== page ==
As we all arrived I hung back, so as not to insert myself into the church outing R and My aunt were apparently catering. Now I noticed that R and F had brought another group of wooden crates and they were full of skates. Now I was getting a clearer picture of things, it was a church skating party and sleepover. As everyone found their skates and went about putting them on, I noticed for the first time that truly all the kids were in my class at school, all thirty-odd of them. In fact, my entire class seemed present. This didn't surprise me though, as I was busy with chores during Sunday School hours, I assumed they were all in the same class there as well. Once they all were outfitted for skating fun, my aunt called me up onto the porch where the adults were gathered. As I got there, R handed me a package wrapped as a Christmas present, now I was confused. Being told to open it, I tore the wrapping off to expose a plain brown box tied with twine. I took out my Old Timer pocket knife, cut the string, and opened the box to reveal, miracle of miracles. Skates! Hockey skates! For me! I'd outgrown my old skates two years before and had spent the previous winter sharing the skates of a school friend the times I could get to the town's rink. Now I had my own!! As many things those days, they weren't new, but well cared for by R and F's nephew who'd outgrown them.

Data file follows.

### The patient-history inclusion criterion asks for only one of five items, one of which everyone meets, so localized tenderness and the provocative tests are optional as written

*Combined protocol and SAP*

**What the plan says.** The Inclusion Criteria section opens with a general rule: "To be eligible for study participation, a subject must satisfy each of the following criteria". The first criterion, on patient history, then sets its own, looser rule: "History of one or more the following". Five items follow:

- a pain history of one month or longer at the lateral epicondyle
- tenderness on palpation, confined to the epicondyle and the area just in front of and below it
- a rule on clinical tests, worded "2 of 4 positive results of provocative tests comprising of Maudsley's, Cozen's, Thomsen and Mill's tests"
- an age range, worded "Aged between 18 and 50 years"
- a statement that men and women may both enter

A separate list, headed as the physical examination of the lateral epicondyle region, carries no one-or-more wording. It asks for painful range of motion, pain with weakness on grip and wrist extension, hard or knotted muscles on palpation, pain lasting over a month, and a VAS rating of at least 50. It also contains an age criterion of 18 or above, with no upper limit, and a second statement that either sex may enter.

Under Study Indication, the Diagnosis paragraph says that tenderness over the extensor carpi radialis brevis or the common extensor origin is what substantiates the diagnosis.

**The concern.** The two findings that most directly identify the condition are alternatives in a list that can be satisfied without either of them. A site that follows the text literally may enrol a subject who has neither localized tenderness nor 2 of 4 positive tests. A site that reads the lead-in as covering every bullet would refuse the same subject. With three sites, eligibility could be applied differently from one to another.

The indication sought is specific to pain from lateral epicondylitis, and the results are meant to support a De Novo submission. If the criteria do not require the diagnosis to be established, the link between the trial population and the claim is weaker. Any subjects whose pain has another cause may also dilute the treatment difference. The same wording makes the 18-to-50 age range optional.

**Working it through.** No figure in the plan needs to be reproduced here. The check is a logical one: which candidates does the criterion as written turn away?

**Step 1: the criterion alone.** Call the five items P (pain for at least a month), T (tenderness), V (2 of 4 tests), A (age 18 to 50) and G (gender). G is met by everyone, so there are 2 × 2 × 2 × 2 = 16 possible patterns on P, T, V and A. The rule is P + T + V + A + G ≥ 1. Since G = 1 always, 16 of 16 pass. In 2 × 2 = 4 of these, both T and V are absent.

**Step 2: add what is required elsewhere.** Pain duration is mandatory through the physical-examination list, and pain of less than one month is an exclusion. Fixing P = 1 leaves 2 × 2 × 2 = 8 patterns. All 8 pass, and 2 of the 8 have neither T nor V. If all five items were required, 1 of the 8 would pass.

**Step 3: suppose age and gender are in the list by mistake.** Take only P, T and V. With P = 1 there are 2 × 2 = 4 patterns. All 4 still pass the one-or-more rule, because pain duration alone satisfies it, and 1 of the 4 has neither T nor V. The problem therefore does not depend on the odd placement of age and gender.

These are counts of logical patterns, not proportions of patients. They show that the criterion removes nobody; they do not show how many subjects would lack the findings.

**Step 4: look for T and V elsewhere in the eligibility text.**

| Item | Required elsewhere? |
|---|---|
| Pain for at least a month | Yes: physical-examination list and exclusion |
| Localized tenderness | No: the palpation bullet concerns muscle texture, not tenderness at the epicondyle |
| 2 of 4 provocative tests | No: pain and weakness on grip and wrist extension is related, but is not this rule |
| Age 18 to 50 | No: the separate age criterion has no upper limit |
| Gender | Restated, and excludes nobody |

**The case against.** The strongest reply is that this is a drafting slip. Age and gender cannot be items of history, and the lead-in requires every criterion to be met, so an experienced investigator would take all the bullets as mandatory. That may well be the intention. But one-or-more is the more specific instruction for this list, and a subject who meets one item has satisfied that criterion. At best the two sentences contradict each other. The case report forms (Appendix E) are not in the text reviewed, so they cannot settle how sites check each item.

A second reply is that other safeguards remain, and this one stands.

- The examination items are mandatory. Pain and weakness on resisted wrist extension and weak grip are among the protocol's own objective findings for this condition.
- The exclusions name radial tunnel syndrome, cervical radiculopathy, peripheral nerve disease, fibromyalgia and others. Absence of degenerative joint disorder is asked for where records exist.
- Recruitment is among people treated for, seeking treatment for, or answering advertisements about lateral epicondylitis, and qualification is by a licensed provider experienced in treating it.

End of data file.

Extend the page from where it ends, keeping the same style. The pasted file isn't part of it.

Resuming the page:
Overjoyed, I just stood there staring at them until my uncle asked if I planned to try them out. I still thought it was a church outing and asked if it was okay to go skate. My uncle's answer was "Of course you young fool!". So, on with the skates and off to where the boys had used the hay bales F had put out as boundary markers to improvise a hockey rink of sorts. When I got there they were forming up teams and it soon became clear there was a shortage of a few hockey sticks. We were in the process of figuring out who shared with who when the Minister skated up and handed me a brand new hockey stick and said R told him I'd forgotten to take it with me. As my pal who'd shared his skates with me was also without a stick, we played in relays of about ten minutes apiece using my new, wonderful, hockey stick. Another unexpected treat!
As we all grew tired, we gathered around the bonfire on the makeshift benches and saw that boxes of hot dogs, bags of buns, roasting sticks, and marshmallows had appeared. There was also an upturned wooden barrel with jars of relish, mustard, and for those wanting to "ruin" their dog, bottles of ketchup. We spent a long time roasting, slathering, and gulping hot dogs and downing the bottles of soda that had also materialized. After we were all pretty much stuffed, we went inside, where I found my sleeping bag was, for some reason, among the others. We all staked out a place to sleep, pointed to where the attached "outhouse" was, and sat around singing and listening to the stories told by the adults in our midst. My aunt and Mrs McClure kept busy filling bowl after bowl with popcorn they made over the wood stove in the wire popcorn basket. And finally, full, tired, toasty warm, and happy, we all actually went to sleep. The next morning we had breakfast of everything imaginable before taking one final turn skating. Then it was time to go as the parents would be arriving soon for rides back home.